Monday, 26 February 2007

Pride and Prejudice: 'An Intellectual's Apology IV'

Jane Austen

It's a good title. The two often go together. But I'm not proposing to discuss Austen's novel. There are those who are more able to do so than I. To them I leave it.

Nonetheless, pride and prejudice often go hand in hand. Thus I'll use the title. Because I would like to mention the academic versions of it. They're something that are prevalent amongst academic debate. We are not immune. I am not. But it should be noted. Especially considering my wider ponderings of intellectualism. I'll deal with them separately.


Pride is insidious. It is also one of my personal vices. I do not claim perfection. But I have observed it from a close position, as it were. And seen it in others.

Intellectual pride comes in three main varieties. The first is easy to define, and exceedingly hard to eradicate. Intellectual snobbery: 'I ponder; you throw food. I am better'. Obviously, all are equal. Thus to assume that we are any better than others in lower spheres is wrong. Though I know I do so.

The second variety is more perilous. It is this: that one's opinions - because one is so intelligent - must be correct. This is absurd. But we still fall into the trap. This is something I've seen on a few posts in the month or so they've been written. Only a very few. But it does exist. One of mine is equally at fault. That is why I always wish for you to argue with me.

The third (which, since this is written ex abrupto, I must now pause to recollect) is (got it!) is to parade one's qualities in another's face. Our intelligence - or our beliefs - are not a tool for 'one-up-manship'. They are a cross we have to bear (in the true sense, for those of interest). They are not - as I have seen them used - a bright yellow luminous flag to wave at others.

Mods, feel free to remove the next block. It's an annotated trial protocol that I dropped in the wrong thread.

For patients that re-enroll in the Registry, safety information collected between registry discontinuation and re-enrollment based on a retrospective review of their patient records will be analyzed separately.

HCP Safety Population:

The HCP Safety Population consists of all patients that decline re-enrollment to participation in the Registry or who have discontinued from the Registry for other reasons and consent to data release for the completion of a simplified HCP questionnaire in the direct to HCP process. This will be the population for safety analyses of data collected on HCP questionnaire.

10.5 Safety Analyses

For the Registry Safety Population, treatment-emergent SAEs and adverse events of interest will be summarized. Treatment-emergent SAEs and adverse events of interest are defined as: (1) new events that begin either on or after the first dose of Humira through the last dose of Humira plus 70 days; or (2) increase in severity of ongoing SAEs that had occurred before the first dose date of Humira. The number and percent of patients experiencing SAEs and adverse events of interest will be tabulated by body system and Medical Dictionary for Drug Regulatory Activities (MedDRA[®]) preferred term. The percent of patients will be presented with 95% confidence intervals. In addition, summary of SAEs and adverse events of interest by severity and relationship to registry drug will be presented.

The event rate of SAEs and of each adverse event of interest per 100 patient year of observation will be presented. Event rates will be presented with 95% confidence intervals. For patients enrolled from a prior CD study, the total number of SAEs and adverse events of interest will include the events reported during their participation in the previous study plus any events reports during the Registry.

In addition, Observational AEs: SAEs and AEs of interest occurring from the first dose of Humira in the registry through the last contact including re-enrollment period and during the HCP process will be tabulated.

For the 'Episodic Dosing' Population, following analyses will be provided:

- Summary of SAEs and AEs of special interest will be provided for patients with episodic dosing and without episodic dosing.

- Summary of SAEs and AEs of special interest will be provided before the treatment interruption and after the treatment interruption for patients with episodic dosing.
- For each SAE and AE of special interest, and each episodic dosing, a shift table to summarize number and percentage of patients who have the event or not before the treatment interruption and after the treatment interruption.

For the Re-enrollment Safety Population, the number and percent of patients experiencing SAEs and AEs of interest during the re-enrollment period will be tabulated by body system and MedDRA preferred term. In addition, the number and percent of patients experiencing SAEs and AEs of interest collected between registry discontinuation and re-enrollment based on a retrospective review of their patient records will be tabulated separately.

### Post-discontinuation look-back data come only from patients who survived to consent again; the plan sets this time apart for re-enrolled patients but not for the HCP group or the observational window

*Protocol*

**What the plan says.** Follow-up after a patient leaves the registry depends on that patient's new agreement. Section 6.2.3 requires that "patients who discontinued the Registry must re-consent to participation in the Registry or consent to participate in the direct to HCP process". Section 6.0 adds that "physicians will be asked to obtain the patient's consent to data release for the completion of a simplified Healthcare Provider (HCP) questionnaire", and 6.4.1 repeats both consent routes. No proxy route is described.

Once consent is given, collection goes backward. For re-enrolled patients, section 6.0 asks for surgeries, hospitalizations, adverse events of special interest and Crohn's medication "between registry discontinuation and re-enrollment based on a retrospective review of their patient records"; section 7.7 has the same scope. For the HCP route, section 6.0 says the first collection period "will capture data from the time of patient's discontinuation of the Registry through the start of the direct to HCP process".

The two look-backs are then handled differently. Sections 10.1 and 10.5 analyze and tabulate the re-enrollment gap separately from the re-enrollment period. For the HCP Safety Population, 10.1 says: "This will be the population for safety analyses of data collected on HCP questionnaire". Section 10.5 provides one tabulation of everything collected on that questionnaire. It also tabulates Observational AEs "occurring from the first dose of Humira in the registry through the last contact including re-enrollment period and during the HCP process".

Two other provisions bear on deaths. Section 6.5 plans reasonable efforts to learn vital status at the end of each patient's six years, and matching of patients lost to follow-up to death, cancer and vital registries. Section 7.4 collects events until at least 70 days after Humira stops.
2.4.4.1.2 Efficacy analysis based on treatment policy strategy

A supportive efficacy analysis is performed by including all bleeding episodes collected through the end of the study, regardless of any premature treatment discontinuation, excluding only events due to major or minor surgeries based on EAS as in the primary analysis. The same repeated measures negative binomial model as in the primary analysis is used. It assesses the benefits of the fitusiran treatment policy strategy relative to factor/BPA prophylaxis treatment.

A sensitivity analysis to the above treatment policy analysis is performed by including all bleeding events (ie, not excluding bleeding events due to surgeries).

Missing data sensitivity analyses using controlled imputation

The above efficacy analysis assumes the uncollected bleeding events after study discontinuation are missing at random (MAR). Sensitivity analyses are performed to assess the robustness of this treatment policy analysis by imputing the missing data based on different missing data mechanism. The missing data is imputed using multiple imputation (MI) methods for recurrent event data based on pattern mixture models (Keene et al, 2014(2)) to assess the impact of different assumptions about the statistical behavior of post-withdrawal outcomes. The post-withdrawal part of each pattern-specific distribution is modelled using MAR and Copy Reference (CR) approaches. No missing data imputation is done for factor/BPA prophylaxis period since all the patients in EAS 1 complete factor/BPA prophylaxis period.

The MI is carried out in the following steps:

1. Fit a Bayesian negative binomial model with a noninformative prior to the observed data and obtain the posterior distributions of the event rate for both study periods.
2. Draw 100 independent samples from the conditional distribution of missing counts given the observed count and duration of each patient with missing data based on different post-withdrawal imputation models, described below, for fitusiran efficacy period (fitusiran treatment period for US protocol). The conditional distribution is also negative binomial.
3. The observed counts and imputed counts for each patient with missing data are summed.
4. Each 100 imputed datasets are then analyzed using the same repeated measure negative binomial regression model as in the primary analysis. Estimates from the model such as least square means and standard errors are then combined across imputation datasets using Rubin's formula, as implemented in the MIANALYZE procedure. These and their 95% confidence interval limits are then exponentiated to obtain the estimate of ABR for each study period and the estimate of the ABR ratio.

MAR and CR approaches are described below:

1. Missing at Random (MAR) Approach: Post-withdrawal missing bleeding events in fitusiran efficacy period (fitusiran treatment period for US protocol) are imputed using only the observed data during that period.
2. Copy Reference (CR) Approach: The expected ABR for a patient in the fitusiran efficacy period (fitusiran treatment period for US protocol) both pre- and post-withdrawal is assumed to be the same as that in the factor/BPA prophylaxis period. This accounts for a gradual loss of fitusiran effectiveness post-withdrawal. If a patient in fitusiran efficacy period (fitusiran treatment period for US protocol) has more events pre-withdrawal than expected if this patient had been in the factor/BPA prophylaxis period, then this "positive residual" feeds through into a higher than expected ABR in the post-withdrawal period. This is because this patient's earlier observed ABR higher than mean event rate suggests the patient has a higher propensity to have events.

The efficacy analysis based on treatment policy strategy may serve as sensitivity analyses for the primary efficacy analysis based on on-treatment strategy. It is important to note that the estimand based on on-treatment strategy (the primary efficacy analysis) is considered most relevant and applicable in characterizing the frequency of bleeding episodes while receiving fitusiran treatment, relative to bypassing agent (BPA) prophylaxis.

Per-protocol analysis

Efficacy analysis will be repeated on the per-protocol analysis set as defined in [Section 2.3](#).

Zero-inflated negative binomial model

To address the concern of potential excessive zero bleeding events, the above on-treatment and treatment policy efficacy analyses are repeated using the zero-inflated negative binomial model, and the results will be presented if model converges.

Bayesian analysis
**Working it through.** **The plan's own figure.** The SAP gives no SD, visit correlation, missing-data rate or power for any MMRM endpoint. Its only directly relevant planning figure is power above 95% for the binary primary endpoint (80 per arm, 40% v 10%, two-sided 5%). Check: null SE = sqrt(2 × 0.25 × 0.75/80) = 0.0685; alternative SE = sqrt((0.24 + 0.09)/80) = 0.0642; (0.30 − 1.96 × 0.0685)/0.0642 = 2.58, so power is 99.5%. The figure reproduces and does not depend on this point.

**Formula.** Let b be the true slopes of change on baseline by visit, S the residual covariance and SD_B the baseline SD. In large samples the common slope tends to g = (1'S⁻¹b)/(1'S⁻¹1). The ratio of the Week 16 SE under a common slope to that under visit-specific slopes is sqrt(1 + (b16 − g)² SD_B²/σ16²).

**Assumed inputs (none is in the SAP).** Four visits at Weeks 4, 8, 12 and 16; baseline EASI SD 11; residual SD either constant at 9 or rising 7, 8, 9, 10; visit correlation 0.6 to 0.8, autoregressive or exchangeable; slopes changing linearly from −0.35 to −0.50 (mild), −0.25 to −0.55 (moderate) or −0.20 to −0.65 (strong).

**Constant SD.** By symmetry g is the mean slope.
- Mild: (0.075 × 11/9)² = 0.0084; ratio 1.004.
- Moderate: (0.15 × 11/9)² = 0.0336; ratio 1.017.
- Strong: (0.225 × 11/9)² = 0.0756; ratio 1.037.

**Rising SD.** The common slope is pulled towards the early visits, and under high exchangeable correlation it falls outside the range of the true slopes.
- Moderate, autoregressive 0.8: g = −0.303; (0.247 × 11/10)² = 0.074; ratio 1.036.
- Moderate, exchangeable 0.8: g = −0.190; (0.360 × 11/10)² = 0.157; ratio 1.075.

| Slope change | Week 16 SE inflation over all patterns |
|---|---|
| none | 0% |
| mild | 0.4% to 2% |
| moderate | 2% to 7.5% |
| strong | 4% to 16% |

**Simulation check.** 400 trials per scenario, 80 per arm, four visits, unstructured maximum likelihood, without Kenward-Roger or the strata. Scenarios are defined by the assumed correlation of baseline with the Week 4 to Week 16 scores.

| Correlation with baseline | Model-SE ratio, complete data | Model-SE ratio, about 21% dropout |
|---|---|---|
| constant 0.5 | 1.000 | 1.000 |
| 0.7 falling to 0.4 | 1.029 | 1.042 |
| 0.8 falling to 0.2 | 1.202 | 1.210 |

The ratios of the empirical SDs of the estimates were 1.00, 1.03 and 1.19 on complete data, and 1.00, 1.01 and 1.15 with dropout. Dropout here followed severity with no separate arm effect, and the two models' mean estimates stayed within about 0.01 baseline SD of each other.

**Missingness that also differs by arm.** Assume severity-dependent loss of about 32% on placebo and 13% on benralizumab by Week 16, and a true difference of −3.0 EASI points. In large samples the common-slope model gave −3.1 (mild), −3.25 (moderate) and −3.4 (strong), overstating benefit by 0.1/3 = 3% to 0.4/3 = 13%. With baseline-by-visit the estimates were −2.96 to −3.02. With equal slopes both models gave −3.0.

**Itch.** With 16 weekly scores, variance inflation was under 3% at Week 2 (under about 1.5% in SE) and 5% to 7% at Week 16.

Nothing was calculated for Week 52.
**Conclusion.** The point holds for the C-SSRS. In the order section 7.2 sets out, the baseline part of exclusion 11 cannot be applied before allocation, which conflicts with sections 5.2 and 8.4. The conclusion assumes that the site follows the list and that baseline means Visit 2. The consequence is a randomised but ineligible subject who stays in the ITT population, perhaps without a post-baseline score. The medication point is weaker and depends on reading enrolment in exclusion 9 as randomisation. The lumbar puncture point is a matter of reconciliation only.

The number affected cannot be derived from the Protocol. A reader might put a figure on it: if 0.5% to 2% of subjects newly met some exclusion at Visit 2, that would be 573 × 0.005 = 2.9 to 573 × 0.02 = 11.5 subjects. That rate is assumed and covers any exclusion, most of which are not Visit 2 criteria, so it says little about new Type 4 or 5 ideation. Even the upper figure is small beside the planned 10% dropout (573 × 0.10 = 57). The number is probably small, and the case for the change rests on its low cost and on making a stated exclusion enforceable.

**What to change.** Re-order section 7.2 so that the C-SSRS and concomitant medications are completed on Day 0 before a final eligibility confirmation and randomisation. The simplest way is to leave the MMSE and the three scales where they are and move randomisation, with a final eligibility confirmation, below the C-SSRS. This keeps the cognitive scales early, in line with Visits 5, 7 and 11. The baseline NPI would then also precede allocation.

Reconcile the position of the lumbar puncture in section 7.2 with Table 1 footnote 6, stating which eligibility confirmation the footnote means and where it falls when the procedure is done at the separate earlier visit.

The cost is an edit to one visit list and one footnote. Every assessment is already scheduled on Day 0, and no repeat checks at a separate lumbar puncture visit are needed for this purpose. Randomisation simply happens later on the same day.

Prejudice links closely to the second and third forms of Pride. It is to dismiss alternative opinions and form judgments without hearing argument. That is why that none of this is my final opinion. It is done without hearing argument; it is done to initiate the argument. I have seen this done. Not just online. Rarely, in fact, amongst this community. But particularly, I see it in General Studies. By the teachers. And by the great unclean in the other corners. Stubbornly sticking to one's beliefs. When all around them is cut to the ground. Yet believing in one's correctness. Sometimes it disgusts me.

Linked - and more likely our problem - is the assumption that one cannot learn. We are all young. Wisdom comes with age; intelligence is a gift. Yet we, the self-appointed intelligent, must not - must never - dismiss the work and thoughts of more pedestrian beings. I'm afraid to suggest, mes amis, that this means listening to our learned teachers. they may not be as bright as some, but they do have experience. This thought came to me when I was thinking of certain subjects we do.


Be open to debate. Always. Even your core beliefs must be debated; if only to gather others in accordance. And remember - as Plutarch had it - a beard does not make a philosopher.



Phil' said...

As a post-scriptum, that's why I don't moderate comments. Speak as you wish. But be polite. :)


N said...

Very aptly put Phil!

I particularly like the point how pride is inextricably linked to prejudice - I think some of these posts should be published: this is cutting edge thinking!


Lidia said...